Presumably, one cannot point to any aspect of the anti-cruelty ad which might violate the NCSU's stated publishing guidelines. Otherwise, one might conclude that the guidelines are arbitrary and capricious.

Thanking you in advance.

George Bates, DVM wrote to the Technician:

May I respectfully ask why you refused to run an ad by United Poultry Concerns in your newspaper scheduled for the December 1st edition? The ad detailed some extremely harsh animal experiments conducted at your university on chickens who were intentionally cooked to death to validate the use of so-called ventilatory shutdown as a method of mass killing poultry flocks that may have been exposed to an infectious disease. Almost as unbelievable as the nature of the experimentation is the cowardly manner in which your newspaper has refused to inform the students of your university about what goes on in the way of "research" at their own school.

Were any of the details of the experiments in the proposed advertisement inaccurate? Was pressure applied to your editorial board by members of the administration to scuttle the ad? Or, most shamefully by far, did your editorial board engage in self-censorship to avoid "rocking the boat" or offending someone in your collegiate hierarchy. Intentionally hiding the truth from one's readers must be about the greatest journalistic sin one can commit. An honest response to my questions would be appreciated and would be the adult way of handling such an inquiry.

Jerry Simonelli wrote to the Technician:

This is regarding the Technician’s rejection of an ad submitted to (and initially approved by) your publication. I am a retired attorney in your neighboring state of Virginia and I am a former public official having served in the Connecticut House of Representatives.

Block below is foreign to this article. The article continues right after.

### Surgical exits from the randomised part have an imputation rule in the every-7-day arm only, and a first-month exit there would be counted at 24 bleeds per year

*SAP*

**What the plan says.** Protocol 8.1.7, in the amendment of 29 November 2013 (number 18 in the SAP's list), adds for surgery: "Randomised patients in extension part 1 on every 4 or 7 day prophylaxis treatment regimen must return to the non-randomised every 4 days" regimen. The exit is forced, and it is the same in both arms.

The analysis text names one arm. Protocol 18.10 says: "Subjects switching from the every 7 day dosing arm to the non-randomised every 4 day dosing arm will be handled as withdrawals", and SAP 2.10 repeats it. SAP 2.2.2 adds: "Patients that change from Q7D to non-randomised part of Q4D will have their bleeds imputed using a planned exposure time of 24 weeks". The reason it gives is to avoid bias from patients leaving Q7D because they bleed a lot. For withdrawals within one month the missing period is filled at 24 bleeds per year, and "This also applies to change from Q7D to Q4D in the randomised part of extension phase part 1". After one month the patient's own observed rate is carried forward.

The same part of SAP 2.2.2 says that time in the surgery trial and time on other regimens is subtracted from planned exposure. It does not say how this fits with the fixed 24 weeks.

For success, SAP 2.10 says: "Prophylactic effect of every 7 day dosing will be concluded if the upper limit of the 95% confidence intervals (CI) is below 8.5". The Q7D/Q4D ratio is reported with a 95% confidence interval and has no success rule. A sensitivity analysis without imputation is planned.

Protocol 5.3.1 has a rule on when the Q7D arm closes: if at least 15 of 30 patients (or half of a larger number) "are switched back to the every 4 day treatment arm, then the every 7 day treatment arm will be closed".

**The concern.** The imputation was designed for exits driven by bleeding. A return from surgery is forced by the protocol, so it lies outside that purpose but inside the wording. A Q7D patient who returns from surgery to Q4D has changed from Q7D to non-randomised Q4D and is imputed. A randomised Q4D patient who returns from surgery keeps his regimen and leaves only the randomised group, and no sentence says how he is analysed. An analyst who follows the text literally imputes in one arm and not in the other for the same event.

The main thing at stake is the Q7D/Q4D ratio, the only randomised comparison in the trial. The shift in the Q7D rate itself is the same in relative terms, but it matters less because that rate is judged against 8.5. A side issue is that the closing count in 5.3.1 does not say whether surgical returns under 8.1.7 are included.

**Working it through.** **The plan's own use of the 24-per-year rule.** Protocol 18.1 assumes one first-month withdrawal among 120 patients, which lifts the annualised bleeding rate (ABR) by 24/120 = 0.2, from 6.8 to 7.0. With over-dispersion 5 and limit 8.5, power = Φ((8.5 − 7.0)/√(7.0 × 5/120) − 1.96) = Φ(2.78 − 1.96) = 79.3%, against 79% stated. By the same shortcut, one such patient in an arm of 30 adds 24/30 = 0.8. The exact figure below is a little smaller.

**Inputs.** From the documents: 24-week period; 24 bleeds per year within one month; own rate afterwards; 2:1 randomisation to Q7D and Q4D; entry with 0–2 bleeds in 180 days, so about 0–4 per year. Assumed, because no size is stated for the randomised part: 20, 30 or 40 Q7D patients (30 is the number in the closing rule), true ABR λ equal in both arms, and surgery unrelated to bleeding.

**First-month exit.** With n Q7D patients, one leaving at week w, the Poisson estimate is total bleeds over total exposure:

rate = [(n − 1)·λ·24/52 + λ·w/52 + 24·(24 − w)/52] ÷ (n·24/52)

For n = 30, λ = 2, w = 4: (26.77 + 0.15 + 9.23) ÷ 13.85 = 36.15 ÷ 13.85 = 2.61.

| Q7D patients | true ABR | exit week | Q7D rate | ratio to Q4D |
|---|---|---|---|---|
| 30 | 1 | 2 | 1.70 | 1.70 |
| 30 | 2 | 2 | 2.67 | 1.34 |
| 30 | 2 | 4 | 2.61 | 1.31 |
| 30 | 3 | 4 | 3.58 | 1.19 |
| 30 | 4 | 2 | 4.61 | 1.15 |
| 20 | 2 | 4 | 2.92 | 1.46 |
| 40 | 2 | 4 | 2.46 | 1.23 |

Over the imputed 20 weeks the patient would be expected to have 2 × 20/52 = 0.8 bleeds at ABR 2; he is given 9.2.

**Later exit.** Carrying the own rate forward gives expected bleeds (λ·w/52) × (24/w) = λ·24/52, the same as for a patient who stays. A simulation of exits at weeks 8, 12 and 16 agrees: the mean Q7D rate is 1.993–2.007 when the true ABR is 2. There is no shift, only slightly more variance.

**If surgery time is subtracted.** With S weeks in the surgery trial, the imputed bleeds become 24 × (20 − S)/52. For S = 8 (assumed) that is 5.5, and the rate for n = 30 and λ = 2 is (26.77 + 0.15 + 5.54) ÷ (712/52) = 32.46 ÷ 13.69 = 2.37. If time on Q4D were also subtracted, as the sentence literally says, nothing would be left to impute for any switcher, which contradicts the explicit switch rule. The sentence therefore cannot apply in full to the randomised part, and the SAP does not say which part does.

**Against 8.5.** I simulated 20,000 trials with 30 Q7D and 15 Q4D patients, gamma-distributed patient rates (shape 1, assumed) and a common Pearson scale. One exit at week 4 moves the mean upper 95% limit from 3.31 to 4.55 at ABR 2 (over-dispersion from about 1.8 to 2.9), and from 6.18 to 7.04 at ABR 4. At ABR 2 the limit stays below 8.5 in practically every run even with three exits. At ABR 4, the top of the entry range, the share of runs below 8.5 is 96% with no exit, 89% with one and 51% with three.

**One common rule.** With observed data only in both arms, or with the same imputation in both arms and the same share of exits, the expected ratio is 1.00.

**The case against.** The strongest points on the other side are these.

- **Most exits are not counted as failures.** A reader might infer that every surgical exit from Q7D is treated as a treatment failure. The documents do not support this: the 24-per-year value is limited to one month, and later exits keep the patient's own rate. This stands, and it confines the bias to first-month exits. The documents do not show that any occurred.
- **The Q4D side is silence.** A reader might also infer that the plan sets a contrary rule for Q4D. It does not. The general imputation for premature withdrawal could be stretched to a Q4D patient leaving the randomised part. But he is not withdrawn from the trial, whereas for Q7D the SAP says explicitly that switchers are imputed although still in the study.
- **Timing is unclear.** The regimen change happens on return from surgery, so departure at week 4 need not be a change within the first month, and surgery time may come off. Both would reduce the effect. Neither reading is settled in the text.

What distinguishes our country and society from many others around the world is our enshrined rights of free speech. As a society, we do not always live up to our aspirations but free speech remains a cherished goal and we continually strive to achieve it even in situations where what we are hearing is difficult and contrary to our individual interests.

In the current situation, you are faced with just such a dilemma - do what is right or do what is expedient and immediately beneficial.

The torch of preserving free speech is being passed to your generation. I respectfully urge you to reconsider and do what is right in face of special interest pressure and allow the ad by United Poultry Concerns to run.

Thank you for consideration of my views.

What Can I Do?

Write a letter to:

Randolph Woodson, Chancellor: chancellor@ncsu.edu.

Technician Editorial Board: technician-editor@ncsu.edu.

Professor Peter Ferket, Interim Head of the Poultry Science Department: peter_ferket@ncsu.edu.